As part of your extraordinary ability visa process (O-1 and EB-1), you must obtain expert opinion letters from key individuals. Considering the importance of the letters, it is worth the time and effort for an applicant to seek expert opinion letters who could independently qualify for the O visa and discuss the content of the expert opinion letter with the writers to increase the chance of approval. The letters are different from reference or recommendation letters that one may use for employment as they are far more detailed and focus on the substantive accomplishments of the applicant.
The letter must contain an explanation of the writer’s accomplishments, how they know you, and clearly delineate that you are nationally or internationally recognized and have made significant contributions to your field. These letters can also be used to provide context to the United States Citizenship & Immigration Service (“USCIS”) officer adjudicating your petition regarding your critical role for an organization, the significance of your “major” prizes or awards, the prestige associated with your membership to an organization, and otherwise inform the officer of the importance of your accomplishments from the perspective of an esteemed insider in your field.
What Should You Do Before You Write an Expert Opinion Letter?
Writing an expert opinion letter for another person is a large responsibility and should be taken very seriously. Before you agree to the task, make sure you have a clear understanding of what the letter will be used for and who will be reading it. You should also make sure that you know what kind of information is being expected from you.
What is the Purpose of the Expert Opinion Letter?
An expert opinion letter is a letter that makes a statement of evidentiary support for the applicant. This letter should present a well-documented evaluation, providing sufficient evidence and information to help towards establishing the specific O-1 criteria applicable to the beneficiary, as well as provide a contextual framework to many of the other criteria as mentioned above.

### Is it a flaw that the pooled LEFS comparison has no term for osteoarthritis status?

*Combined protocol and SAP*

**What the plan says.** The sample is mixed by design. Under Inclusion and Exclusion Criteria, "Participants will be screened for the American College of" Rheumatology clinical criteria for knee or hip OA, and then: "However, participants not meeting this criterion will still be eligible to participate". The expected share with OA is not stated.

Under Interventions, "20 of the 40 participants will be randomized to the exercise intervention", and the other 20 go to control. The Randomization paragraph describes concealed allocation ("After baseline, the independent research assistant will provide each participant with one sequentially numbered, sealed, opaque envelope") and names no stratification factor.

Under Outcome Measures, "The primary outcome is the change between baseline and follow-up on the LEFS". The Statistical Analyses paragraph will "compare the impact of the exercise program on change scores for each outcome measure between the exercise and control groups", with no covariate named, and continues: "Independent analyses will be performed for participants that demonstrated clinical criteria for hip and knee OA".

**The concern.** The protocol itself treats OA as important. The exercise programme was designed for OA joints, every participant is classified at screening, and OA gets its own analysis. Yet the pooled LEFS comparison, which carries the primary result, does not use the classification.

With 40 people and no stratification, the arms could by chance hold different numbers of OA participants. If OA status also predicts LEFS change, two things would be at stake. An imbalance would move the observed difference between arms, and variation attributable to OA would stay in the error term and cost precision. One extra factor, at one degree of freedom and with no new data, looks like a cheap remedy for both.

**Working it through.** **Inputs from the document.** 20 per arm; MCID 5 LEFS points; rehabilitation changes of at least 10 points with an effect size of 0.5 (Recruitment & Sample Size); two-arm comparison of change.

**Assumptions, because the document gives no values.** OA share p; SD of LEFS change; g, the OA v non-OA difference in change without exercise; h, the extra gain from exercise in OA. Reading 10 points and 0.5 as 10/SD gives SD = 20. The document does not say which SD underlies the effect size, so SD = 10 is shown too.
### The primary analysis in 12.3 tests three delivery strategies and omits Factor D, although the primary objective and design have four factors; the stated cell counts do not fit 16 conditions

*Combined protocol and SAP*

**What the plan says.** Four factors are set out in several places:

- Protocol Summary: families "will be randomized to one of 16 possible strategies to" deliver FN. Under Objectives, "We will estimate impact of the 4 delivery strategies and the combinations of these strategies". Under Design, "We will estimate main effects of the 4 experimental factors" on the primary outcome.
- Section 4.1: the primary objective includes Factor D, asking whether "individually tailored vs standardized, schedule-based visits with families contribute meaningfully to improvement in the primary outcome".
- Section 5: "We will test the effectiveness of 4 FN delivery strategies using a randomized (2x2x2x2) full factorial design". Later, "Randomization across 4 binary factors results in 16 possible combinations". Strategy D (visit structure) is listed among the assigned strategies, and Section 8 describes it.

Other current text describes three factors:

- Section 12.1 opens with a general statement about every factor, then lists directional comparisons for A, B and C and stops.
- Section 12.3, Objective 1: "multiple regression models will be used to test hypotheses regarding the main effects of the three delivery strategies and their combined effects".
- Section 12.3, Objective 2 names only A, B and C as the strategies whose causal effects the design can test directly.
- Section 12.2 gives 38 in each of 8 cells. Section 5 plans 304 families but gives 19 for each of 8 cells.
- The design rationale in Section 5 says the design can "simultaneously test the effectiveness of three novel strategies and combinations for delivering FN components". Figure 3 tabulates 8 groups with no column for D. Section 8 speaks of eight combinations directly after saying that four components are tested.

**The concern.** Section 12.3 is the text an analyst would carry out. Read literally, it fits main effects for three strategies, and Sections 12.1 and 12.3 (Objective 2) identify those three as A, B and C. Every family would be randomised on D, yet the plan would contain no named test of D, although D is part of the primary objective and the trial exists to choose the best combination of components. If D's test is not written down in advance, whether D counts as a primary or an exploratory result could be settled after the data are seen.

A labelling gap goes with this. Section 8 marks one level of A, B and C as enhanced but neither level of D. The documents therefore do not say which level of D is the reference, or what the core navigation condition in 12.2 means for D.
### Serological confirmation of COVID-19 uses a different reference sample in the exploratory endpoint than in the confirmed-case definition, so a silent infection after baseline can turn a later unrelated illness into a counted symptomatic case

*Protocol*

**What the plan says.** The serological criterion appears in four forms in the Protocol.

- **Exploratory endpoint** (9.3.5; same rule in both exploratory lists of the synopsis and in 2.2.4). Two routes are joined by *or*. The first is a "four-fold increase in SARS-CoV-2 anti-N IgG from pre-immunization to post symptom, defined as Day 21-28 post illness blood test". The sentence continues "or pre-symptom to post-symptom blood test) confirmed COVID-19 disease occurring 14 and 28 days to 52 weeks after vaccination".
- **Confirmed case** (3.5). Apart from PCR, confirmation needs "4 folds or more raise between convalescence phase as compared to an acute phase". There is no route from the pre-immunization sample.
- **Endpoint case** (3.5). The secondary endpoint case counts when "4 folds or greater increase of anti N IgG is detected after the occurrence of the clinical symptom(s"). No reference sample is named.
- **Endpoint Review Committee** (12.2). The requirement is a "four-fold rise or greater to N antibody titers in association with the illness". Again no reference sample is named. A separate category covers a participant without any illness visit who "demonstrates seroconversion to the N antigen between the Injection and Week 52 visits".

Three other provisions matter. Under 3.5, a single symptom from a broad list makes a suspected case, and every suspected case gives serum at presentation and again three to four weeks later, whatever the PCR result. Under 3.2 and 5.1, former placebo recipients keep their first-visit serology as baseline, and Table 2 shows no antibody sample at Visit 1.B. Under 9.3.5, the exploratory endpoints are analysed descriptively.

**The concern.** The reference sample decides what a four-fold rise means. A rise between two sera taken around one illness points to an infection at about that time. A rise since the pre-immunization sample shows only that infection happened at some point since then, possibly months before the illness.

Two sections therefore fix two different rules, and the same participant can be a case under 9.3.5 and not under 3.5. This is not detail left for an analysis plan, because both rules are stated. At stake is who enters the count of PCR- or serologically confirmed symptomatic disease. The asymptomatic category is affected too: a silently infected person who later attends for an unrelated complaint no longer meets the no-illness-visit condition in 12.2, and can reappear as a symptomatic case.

For example, an expert opinion letter may provide the framework to understand the O-1 specific criteria including:
O-1A: Original scientific, scholarly, or business-related contributions of major significance in the field
O-1A: Employment in a critical or essential capacity for organizations and establishments that have a distinguished reputation
Who Should you Obtain the Letters From?
Expert opinion providers may include past employers, professors, or colleagues, clients, editors, critics, curators, etc. Letters from famous people (e.g. a Nobel Prize winner or other prominent award winner) may strengthen your case. Letters can come from people who are, themselves, nationally or internationally recognized as experts in the field.
How Many Expert Opinion Letters should I Provide?
Ideally, you should get 6 strong reference letters. As a precaution, you should strive for 8 just in case a few are not useful.
What is the Basic Structure of a Typical Letter for an O-1 or EB-1 Visa?
[Introduction] The letter usually starts by stating the name of the writer along with his/her title. Here, you can also give a one-sentence summary or overview of your opinion of the recommended individual.